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Agency of the Year

Agency Expansion Plan

AKQA raises profile with new outposts from Paris to Tokyo, account wins from Gap and Google+

The agency also helped tie the new boarding passes seamlessly into Delta’s countless airport kiosks, which were also revamped this year.

Such projects may seem like small potatoes. But to client Kupbens, that no-improvement-is-too-small approach sets AKQA apart from other agencies.

“There’s just a coolness and a spirit about them that, I think, is unique,” he says. “It’s not that there aren’t individuals in agencies like that around the world, but everyone we’ve met from AKQA pushes us and constantly asks questions in a way that helps get the best product.”

From Kupbens’ perspective, there’s no sign the digital shop has lost its edge since getting a big new parent. “

I think it would be dumb if you were WPP and you spoiled that thing, that essence of what AKQA is,” he says. “We’ve seen their same team; we’ve seen the same results. I still feel like they have that independent mind-set and that ‘Let’s focus and it will all come out in the end’ approach.”


AKQA’s work this year for Nike is also emblematic of the ethos Kupbens describes. Through the Xbox’s motion-sensory Kinect technology, the agency has turned the everyday exercise routine into a branded experience for the shoe company. Xbox users can use the sports juggernaut’s training program to employ the same workouts used by the likes of tennis star Rafael Nadal and Olympic gold medalist sprinter Allyson Felix.

“It turns your living room into a training club,” says Rei Inamoto, AKQA’s chief creative officer. “And it is not about creating a campaign that ends after a couple weeks or so. When it comes to a brand or a marketer investing in software-based things, it’s like the difference between buying a house instead of merely renting one.”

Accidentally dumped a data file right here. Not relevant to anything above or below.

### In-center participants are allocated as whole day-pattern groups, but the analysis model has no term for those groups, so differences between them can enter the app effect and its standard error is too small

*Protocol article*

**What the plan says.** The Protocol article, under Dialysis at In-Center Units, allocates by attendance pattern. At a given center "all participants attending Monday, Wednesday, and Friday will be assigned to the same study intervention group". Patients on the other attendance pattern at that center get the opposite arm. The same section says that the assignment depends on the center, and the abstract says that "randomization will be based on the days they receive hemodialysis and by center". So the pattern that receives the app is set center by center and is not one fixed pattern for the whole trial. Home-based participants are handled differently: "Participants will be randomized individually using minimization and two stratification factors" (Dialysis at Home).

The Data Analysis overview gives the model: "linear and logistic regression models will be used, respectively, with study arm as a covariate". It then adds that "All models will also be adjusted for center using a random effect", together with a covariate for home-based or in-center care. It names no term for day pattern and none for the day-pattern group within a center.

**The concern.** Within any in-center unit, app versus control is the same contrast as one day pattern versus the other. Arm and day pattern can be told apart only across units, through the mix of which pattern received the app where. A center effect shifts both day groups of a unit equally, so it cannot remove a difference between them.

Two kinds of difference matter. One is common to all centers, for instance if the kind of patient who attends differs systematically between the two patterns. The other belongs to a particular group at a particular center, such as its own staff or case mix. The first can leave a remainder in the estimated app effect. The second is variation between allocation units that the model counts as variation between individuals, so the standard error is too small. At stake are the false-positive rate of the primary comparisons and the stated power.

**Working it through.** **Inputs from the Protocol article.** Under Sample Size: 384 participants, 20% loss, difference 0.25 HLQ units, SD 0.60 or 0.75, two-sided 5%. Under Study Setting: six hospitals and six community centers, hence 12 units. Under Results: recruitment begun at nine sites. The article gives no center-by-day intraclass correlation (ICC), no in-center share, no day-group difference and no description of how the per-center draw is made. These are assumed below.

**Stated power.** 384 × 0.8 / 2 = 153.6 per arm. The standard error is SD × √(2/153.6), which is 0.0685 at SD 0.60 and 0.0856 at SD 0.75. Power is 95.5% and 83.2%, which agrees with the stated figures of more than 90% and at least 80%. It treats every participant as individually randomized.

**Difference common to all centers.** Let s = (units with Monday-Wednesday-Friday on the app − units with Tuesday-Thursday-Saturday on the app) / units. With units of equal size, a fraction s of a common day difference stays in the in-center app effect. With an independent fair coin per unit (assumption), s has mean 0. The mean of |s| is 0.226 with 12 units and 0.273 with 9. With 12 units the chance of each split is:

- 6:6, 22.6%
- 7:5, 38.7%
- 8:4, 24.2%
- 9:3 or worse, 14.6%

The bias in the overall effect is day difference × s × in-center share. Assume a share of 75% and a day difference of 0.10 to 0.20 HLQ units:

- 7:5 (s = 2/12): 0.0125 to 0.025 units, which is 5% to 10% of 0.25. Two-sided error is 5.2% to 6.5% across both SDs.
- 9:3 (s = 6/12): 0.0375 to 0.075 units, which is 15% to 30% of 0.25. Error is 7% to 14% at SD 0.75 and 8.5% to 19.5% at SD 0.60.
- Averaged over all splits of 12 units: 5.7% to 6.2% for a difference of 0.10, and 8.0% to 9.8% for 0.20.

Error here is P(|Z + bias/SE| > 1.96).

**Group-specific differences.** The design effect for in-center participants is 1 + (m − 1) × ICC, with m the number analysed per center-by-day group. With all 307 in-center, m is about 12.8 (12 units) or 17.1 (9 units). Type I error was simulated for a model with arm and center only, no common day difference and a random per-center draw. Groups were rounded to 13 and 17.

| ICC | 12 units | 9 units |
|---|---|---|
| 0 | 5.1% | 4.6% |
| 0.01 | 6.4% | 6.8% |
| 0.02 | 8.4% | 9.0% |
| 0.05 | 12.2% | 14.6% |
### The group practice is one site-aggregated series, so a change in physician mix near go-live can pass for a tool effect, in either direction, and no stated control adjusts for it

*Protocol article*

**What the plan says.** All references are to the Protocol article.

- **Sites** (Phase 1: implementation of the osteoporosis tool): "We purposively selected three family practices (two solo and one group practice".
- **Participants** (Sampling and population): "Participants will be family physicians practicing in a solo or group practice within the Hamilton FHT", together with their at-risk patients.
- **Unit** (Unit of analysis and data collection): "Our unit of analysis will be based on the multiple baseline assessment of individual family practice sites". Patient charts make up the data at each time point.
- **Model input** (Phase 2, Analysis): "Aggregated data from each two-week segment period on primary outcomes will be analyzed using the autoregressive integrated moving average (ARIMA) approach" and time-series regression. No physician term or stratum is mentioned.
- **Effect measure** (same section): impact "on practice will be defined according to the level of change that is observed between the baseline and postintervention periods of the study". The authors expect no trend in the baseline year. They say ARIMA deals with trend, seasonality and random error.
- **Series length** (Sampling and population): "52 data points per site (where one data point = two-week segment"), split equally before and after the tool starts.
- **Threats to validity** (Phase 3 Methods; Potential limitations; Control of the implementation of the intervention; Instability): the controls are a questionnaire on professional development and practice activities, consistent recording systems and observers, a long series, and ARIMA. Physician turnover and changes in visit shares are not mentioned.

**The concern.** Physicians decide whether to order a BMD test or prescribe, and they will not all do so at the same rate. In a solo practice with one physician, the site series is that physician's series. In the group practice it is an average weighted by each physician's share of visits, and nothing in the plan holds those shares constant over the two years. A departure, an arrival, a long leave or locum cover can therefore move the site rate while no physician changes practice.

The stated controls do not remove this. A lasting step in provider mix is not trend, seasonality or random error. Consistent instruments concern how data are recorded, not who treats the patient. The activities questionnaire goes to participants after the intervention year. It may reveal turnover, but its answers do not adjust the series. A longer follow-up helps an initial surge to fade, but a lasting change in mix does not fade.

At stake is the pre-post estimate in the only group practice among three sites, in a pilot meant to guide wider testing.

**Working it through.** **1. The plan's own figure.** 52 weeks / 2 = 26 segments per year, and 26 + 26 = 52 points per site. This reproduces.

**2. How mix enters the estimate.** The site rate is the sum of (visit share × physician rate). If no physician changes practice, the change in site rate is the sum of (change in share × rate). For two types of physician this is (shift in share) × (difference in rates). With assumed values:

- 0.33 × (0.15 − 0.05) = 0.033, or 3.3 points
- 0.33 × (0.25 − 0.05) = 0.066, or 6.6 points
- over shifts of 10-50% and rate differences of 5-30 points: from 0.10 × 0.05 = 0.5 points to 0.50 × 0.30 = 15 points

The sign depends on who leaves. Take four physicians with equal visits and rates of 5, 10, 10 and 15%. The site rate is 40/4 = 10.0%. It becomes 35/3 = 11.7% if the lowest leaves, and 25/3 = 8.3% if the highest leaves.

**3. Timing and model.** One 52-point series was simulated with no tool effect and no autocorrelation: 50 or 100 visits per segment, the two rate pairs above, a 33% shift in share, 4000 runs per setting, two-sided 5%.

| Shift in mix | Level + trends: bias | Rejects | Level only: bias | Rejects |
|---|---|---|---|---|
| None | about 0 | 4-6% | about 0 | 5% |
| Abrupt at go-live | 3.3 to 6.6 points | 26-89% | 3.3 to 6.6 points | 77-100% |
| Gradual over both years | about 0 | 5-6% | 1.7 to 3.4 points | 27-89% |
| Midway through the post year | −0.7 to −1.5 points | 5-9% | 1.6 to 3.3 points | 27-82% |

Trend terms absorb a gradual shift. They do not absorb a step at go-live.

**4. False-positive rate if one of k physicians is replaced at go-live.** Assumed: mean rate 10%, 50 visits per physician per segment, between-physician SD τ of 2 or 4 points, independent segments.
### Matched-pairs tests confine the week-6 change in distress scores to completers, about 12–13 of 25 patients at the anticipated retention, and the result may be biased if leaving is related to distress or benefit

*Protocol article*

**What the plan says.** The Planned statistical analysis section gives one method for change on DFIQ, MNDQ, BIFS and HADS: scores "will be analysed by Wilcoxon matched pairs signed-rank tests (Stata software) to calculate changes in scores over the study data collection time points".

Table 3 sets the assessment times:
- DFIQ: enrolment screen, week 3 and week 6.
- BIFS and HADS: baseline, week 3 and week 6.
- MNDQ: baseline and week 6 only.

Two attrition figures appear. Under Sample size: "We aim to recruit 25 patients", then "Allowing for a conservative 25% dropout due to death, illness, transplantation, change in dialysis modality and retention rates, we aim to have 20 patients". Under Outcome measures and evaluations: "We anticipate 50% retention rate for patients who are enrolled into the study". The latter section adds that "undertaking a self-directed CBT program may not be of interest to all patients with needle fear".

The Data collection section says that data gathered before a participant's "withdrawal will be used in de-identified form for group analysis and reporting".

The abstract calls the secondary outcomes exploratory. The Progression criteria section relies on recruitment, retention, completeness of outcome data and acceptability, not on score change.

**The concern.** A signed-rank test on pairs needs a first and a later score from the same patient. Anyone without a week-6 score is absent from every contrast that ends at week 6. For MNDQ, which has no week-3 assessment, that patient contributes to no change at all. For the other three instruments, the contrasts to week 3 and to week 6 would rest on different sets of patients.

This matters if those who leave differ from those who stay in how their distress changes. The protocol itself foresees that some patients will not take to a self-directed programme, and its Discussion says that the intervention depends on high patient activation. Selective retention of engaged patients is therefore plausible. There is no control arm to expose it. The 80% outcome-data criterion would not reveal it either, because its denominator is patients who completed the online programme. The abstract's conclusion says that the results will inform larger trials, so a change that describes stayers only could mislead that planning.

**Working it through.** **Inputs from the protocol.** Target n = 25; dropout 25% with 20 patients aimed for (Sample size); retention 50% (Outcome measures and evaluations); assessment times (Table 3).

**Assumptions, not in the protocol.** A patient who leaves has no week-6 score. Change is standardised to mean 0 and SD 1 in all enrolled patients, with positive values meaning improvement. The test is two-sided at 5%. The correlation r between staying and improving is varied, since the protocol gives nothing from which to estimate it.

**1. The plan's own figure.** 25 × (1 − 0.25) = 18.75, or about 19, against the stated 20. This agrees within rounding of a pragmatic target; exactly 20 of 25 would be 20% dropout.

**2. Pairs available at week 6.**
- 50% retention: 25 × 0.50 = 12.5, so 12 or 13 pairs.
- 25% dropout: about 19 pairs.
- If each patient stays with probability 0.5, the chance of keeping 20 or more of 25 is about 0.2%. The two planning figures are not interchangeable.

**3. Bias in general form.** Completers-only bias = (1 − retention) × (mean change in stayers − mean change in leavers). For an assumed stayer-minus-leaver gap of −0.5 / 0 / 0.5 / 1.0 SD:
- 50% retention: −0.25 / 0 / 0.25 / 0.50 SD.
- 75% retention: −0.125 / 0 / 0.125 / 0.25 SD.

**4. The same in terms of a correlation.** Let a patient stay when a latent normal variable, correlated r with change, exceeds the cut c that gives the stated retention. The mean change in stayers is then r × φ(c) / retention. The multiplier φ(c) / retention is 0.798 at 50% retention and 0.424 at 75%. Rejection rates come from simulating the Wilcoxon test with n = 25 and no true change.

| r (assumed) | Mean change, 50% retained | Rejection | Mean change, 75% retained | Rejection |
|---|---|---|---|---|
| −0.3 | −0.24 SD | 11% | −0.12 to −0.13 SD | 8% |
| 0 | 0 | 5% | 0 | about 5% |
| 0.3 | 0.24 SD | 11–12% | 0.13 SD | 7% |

Ajaz Khowaj Quoram Ahmed, CEO and founder of AKQA (an acronym of his name), says Nike’s software-based initiatives cost less than some :30s. “And they just show how the right kind of product can help deliver a higher order of magnitude and greater connection than a normal advertisement,” he says. “We are trying to create ideas that have real resonance.” The Nike and Delta work underscore how marketers are looking more and more to digital agencies to provide branded utilities with which consumers can interact.

Ahmed sees brands moving toward becoming platforms of their own. “We believe that marketing and products have converged,” he says. “The most visible expression now for brands is digital. The key is to create ideas and services that either have emotional resonance or some kind of utility or entertainment.”

Adds Bedecarré: “I think people are burnt out about ads. I think the generation of digital natives is very savvy about how to avoid ads. They have a cynical view of ads. It’s an app world. They want utility and value and embrace it when they get it.”

Such thinking is central to AKQA’s work for Verizon Wireless, its biggest account win in 2012. In July, Bedecarré’s agency lured Sung Chang, former executive creative director at Ogilvy & Mather, to lead the Verizon account, in large part due to his reputation as a gadget enthusiast. Stopping short of detailing specifics, Bedecarré hints that a digital makeover of Verizon Wireless stores could be in the works. “The proof will be in the pudding next year more than this year,” he says.

And yet the AKQA exec draws back the curtain a bit more on what his agency’s got going on the automotive front.

I think the screen in your car is going to be the next big device people are going to be talking about,” he says. “It won’t just be the odometer or the radio station you are looking at. And we are deeply involved with that kind of work with Audi, for example. Car apps, if you will.”

Car apps, here we come. 




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